Earl Carter
Earl Carter
Earl Carter
Earl Carter
Earl Carter Earl Carter
Earl Carter
Earl Carter
Credit: Earl Carter

Almond soup

Andrew McConnell is the executive chef and co-owner of Cutler & Co and Cumulus Inc.

Credit: Earl Carter

I’ve had this soup up my sleeve for a while, waiting to celebrate summer, which, in Melbourne at least, finally hit in earnest last week. 

This soup is Spanish in origin, a relative of gazpacho but more delicate and with a creamy texture from the almonds that is velvety without being overly rich – a kind of city cousin. I should note that the smooth, velvety finish is often dictated by the power of your blender and the fineness of your sieve.

The soup is utterly refreshing – a wonderful way to start a summer lunch. I serve it with peeled grapes for sweetness. Freshly cooked and handpicked crabmeat would be even better.

Peeled grapes may seem like a toga-wearing folly. However, if you haven’t had the experience of someone peeling a grape and popping it in your mouth – this is for real – I suggest you give it a go with someone close.

But back to the actual soup. It’s an impressive thing, because it’s not something you eat or cook every day. It stands apart. Without sounding too much like a chef, ingredients are really important here. There is no way to disguise stale almonds in a dish as pure as this. I strongly recommend using organic almonds with the skin on.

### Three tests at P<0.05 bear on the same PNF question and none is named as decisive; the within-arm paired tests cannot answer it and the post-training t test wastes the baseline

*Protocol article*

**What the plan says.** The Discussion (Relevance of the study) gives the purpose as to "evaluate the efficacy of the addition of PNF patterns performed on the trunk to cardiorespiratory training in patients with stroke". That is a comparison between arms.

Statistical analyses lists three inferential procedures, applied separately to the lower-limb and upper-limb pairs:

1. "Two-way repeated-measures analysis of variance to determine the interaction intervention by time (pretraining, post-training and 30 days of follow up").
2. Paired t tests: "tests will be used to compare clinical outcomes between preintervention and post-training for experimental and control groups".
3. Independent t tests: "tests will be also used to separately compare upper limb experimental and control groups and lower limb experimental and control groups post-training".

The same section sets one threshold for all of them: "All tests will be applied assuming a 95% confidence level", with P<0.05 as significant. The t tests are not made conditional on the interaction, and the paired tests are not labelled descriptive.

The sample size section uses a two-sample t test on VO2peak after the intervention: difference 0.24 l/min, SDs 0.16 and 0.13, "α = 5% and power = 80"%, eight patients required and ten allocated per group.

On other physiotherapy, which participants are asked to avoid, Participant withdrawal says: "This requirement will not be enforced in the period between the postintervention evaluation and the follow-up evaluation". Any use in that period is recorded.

To peel the almonds, place them in a bowl and cover with a kettleful of boiling water. Leave for a minute before straining and popping the seeds out of the skins between your thumb and forefinger. If you’re buying peeled almonds, you’re buying stale almonds. I can’t prove it, but I’m saying it. Certainly, they are inferior to almonds that have been freshly peeled.

Peeling almonds aside, the ease and time taken to put this soup together is remarkably simple and short. I’m surprised I don’t cook it more often. On a ledger of exertion against payoff, this must be one of the most rewarding dishes to cook and serve.

Wine pairing:

MV Pennyweight La Serena oloroso sherry, Beechworth ($35) – Mark Williamson, wine buyer for Cumulus Inc, Cumulus Up and the Builders Arms Hotel


Serves 8

  • 100g slightly stale white bread (crusts removed)
  • 100ml milk or almond milk 
  • 200g skinless organic almonds
  • 500ml ice-cold water
  • 2 cloves fresh garlic, roughly chopped
  • 1 small Lebanese cucumber, peeled and deseeded 
  • 200ml pure olive oil
  • 2 tbsp sherry vinegar
  • salt, to taste
  • 1 bunch grapes
  • sweet paprika 
  • 2 tbsp extra virgin olive oil
  1. Soak the bread in the milk for 10 minutes.
  2. When sodden, squeeze out the excess milk and blend the bread in an upright blender along with the almonds and water for one minute.
  3. Add the garlic and cucumber and slowly drizzle the olive oil into the soup with the blender running. Finally add the sherry vinegar and season with salt.
  4. Strain the soup through a fine sieve. Taste and adjust seasoning if required. Store in the fridge until ready to serve. 
  5. To serve, patiently peel as many grapes as you can bear, about six per person. Slice peeled grapes in half and arrange in bowl with a pinch of sweet paprika and a drizzle of extra virgin olive oil.

This article was first published in the print edition of The Saturday Paper on December 10, 2016 as "Almond soup".

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Andrew McConnell is the executive chef and co-owner of Cutler & Co and Cumulus Inc.

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